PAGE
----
I'll fake it through the day... 

So, did I tell you I quit the preschool board? Long, long, story, but apparently it's turning into a kind of exodus, which is sort of festive, if you look at it right. Well, one thing I've been working on, at others' urging, is an email to the board explaining my reasons. It's really fucking hard. Two sides of my brain are duking it out--one side of me wants to shoot from the hip and tell everyone exactly what I think of the situation, and the other knows I'll have to be diplomatic and positive, which everyone seems to recommend for problem-solving, but really leaves the first side, which thinks perhaps these people need a little straight talk, well, unfulfilled.

This explains the headache I've been sporting for the past twenty-four hours.

If I'm polite and gracious, I'll come off well and probably not make any new enemies. But I probably won't accomplish a thing.

What would you do? Would you go the ladylike (or gentlemanly) route and spare the Board any oooey feelings, or would you call it like you see it?

It's another anger management problem: trust me, I have justifiable reasons for being angry. But if I express that anger, will people respond to the problems, or will they react to the anger, because, as the universe is trying so mightily to teach me, Nice Girls Don't Get Angry.

And that rule makes me angry. NICE GIRLS DON'T GET ANGRY. You can cry, sulk, pout, or suck it up and smile and try to please everyone else, but for Pete's sake, don't get angry. You're a woman--your job is to make everyone feel BETTER, not worse, sweetie!
Anger isn't feminine OR ladylike, and besides you get that really ugly crease in your forehead, so you'd better just smile and try not to hurt anyone's feelings. How come men get such a range of inappropriate activities--punching walls, throwing things, groundless fistfights, stony impassiveness--to express their anger AND their masculinity while all WE get to do is cry?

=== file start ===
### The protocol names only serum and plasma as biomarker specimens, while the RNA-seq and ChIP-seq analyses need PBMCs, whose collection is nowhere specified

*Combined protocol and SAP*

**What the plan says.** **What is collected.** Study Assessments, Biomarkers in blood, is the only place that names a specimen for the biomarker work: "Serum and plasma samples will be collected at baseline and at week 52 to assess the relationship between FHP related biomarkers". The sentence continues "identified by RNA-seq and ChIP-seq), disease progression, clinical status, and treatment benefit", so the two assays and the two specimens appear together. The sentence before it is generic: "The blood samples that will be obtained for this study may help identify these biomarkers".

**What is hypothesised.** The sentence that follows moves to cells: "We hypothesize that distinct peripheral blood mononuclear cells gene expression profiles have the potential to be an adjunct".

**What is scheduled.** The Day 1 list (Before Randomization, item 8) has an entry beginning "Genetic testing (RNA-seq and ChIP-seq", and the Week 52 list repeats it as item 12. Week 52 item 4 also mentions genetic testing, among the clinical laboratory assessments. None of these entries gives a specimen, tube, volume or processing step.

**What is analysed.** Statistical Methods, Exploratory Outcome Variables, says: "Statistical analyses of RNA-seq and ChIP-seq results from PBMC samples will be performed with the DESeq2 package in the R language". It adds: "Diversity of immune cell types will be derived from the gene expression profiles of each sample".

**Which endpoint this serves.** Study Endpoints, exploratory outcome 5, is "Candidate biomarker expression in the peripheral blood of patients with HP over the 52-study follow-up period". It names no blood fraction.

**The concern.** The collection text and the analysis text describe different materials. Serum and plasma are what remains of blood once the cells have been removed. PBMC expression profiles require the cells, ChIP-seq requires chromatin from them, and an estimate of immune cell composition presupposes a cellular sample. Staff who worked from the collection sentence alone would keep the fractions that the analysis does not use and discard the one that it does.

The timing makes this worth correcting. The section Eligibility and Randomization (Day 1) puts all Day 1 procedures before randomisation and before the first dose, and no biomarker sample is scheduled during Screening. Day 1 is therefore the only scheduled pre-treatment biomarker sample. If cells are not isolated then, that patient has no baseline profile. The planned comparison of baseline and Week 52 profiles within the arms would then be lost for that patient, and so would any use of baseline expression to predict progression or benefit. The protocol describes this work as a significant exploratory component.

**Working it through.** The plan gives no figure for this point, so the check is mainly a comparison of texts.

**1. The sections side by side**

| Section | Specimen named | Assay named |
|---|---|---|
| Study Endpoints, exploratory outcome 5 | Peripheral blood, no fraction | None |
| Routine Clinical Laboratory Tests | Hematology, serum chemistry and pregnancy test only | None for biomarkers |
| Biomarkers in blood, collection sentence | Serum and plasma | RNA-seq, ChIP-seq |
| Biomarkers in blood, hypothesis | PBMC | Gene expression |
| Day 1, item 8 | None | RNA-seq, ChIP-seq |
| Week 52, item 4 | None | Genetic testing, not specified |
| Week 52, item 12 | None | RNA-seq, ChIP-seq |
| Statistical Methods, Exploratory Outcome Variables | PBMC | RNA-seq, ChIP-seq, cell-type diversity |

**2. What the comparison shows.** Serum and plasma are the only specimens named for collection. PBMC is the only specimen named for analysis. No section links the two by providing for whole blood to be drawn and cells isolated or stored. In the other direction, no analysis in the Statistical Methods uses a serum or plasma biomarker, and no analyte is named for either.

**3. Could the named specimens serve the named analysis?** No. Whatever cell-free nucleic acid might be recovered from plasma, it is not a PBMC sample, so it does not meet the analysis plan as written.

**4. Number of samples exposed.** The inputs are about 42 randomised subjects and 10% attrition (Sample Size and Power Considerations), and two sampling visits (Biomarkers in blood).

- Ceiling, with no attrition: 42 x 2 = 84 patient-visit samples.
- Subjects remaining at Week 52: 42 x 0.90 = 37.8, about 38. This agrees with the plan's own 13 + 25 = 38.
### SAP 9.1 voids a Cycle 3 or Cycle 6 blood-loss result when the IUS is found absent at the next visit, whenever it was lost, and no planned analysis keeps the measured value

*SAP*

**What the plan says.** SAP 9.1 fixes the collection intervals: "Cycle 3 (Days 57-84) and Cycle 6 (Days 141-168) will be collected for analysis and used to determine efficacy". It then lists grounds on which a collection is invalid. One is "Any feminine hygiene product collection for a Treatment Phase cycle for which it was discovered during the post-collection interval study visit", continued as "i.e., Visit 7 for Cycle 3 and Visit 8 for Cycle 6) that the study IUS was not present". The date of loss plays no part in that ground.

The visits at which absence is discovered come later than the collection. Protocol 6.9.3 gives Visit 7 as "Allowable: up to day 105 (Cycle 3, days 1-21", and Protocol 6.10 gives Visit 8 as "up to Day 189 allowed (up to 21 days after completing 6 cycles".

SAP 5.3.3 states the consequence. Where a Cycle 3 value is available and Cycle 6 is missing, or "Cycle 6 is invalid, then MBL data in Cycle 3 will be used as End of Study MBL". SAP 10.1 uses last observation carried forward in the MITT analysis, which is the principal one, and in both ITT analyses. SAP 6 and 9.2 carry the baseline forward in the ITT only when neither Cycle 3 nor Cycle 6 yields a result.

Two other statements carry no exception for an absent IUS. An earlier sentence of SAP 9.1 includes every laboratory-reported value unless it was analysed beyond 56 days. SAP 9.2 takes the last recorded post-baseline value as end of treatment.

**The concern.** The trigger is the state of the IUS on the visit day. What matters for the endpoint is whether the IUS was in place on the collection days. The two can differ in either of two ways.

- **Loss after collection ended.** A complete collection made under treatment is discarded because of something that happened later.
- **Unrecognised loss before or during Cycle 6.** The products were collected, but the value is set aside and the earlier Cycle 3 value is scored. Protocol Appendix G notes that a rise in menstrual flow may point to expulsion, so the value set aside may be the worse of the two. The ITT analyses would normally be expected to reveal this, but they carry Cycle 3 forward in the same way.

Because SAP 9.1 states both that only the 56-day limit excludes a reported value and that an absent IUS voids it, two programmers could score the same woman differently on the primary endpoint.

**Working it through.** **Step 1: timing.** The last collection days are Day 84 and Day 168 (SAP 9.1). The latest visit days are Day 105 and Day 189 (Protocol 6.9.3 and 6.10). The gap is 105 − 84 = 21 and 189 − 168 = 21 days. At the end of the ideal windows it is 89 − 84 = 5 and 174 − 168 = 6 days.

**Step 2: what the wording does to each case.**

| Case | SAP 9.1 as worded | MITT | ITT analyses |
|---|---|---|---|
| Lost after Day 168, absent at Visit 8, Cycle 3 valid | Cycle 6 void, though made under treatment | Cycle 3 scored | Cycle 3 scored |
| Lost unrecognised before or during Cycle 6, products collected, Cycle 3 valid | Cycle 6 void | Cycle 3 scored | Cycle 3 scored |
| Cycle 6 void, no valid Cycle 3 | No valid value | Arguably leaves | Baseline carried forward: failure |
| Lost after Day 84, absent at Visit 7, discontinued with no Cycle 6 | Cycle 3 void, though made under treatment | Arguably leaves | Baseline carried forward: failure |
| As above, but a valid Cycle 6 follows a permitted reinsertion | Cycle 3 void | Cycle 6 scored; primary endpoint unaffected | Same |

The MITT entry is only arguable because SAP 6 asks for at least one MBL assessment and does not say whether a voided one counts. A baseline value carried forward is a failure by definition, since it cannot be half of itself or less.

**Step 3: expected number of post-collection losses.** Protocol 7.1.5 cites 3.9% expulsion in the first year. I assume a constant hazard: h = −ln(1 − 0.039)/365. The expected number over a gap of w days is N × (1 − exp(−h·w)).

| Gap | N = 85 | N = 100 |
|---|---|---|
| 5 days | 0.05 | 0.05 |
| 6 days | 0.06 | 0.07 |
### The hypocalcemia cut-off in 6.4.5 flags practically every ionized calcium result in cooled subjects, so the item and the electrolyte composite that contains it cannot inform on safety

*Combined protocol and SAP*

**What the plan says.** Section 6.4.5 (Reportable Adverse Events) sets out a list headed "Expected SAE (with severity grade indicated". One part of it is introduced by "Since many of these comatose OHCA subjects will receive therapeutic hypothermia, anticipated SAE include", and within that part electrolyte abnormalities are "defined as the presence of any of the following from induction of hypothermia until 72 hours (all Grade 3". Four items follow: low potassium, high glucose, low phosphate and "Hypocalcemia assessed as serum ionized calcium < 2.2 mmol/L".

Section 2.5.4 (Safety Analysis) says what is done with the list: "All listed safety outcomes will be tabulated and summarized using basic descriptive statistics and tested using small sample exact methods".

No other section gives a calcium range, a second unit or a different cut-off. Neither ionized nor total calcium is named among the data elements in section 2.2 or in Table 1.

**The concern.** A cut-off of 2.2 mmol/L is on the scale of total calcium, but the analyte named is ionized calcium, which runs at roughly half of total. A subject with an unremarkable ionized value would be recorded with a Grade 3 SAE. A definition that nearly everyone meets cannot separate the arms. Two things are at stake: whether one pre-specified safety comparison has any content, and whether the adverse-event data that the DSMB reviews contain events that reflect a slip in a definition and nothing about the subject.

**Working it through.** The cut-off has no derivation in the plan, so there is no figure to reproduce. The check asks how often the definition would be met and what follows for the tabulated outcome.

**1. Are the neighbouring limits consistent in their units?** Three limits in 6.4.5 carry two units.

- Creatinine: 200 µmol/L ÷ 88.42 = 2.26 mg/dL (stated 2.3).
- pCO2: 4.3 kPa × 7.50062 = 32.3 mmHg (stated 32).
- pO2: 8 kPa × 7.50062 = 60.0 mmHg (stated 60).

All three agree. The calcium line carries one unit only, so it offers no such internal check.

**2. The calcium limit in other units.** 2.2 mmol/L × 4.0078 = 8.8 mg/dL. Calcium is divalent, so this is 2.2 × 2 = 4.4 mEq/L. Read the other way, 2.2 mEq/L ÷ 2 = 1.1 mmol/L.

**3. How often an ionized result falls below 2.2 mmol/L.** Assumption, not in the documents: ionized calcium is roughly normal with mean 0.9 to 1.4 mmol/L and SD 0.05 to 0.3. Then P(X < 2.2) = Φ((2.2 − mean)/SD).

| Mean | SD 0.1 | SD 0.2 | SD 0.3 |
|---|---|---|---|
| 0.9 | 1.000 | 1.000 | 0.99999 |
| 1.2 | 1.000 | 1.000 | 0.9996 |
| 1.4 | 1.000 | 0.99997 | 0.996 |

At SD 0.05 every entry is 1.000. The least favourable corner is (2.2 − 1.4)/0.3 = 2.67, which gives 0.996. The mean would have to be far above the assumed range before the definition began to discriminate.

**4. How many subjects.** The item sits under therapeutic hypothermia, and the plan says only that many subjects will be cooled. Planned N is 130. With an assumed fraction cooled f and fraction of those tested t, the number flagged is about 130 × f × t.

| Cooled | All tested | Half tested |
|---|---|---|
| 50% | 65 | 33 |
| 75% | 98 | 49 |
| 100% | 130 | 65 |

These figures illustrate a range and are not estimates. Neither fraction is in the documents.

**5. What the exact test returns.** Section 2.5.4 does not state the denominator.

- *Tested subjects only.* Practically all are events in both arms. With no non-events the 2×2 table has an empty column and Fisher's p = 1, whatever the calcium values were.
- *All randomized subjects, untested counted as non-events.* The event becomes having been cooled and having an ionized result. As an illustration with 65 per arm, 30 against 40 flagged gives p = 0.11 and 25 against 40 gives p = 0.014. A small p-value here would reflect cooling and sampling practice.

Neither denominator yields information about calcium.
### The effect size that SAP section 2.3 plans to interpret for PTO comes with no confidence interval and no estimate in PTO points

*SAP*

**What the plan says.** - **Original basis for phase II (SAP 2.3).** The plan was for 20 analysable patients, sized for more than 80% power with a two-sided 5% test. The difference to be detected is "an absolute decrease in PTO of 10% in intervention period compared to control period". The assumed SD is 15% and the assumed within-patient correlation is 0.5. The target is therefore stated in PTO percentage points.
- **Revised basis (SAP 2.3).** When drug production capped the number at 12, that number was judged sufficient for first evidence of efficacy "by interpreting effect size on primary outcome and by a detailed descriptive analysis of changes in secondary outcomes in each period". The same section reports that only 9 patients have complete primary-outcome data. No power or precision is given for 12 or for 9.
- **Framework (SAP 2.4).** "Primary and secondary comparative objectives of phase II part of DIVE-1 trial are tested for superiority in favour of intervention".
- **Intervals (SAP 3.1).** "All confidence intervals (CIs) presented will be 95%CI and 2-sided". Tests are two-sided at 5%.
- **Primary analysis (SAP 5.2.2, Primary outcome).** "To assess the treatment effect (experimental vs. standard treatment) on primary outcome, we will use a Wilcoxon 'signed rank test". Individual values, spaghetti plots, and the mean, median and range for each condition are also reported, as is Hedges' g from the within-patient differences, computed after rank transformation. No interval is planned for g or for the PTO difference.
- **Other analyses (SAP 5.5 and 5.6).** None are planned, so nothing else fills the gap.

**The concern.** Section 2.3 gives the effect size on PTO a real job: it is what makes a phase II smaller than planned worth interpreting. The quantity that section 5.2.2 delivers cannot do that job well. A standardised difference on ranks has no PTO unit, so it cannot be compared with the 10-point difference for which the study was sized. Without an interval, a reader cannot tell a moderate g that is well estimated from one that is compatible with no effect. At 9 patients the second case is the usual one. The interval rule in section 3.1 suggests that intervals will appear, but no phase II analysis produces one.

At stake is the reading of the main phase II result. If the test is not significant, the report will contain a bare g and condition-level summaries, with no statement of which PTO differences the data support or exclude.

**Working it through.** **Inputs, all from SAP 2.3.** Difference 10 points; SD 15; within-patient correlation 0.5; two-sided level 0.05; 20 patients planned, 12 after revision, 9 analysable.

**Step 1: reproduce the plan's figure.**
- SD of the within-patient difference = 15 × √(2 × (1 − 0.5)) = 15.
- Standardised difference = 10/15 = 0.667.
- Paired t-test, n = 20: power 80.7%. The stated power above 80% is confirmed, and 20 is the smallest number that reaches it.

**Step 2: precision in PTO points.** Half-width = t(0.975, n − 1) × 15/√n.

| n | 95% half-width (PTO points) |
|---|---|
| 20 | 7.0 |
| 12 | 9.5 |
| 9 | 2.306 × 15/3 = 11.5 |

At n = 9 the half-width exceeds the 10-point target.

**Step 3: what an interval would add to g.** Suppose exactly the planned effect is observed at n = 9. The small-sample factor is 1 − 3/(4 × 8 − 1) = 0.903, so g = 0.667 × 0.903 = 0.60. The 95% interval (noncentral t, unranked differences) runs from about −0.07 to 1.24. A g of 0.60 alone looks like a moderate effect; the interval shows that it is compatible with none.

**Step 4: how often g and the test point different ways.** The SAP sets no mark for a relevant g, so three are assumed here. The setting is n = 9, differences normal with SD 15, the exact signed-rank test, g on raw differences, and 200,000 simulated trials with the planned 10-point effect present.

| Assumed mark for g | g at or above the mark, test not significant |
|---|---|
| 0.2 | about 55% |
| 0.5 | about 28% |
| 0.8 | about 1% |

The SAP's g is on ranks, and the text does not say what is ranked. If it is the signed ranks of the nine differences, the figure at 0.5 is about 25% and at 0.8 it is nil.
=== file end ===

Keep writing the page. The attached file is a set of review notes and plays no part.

You know what I mean, if you have more than just the one X chromosome. You're are blindingly, furiously, ragefully angry for a very good reason. So what do you do? You burst into tears.

How stupid is that?

I don't want to be a rageaholic. I don't feel that I'm a supersensitive timebomb just waiting for someone to bump into me so I can go off on them. But women have been making things nice for everyone else since the dawn of time. Have you ever noticed that when a group of women start asserting their rights, unfemininity is one of the first charges levelled?

Maybe if enough women expressed their righteous anger, it would change the world.

Wednesday, December 08, 2004

Pissing in the River 

If you feel I've been particularly quiet lately, the reason is that I'm trying to potty train my son. Which sucks. We make quite the pair, me smelling of beer, him reeking of urine. (No, I'm a part-time cocktail waitress, not a drunk.)

We've been a little light on knitting content, too. My neighbor repossessed his digicam, and my ex's dad's promise to lend me his has not yet materialized.

I'm fiendishly knitting on an Accordion for Pman, using Schoeller Esslinger Vulcano (50%wool/50%acrylic) in a medium blue, with sections of lighter blue and lava red thrown in. Last year I was knitting him a pullover in the round, but among other things, the variegation wasn't coming out well. So, I'm using it doubled now, sometimes working one ball inside out, to smooth out the color change. Using variegated yarns doubled is my favorite trick for slapping color changes into submission. It worked wonders on my Big Sack Sweater that I made with Araucania Nature Wool, a yarn that is prone to wide, colorful mood swings.

No wonder I like that yarn so much.

The doubling is working quite nicely--I'm knitting from the smallest size, but following the largest size's length, per Pman's request.

Thanksgiving week brought my friend Rose out from the Windy City, along with her sweetie, Dan. Like all of her visits, it was too short.

Do you think we could have an emergency meeting where we all agree to postpone Christmas until, say, February? Would anyone really miss Valentine's Day? Isn't it still September? I have no memory of Fall passing that quickly.

Clearly, I've been drugged by malicious ex-elves who get their kicks ensuring poor overworked mamas like myself are smacked round the back of their heads by impending holidays. I often am attacked by their nasty cousins, the Birthday Gremlins.

I've been reading way too much Harry Potter, evidently.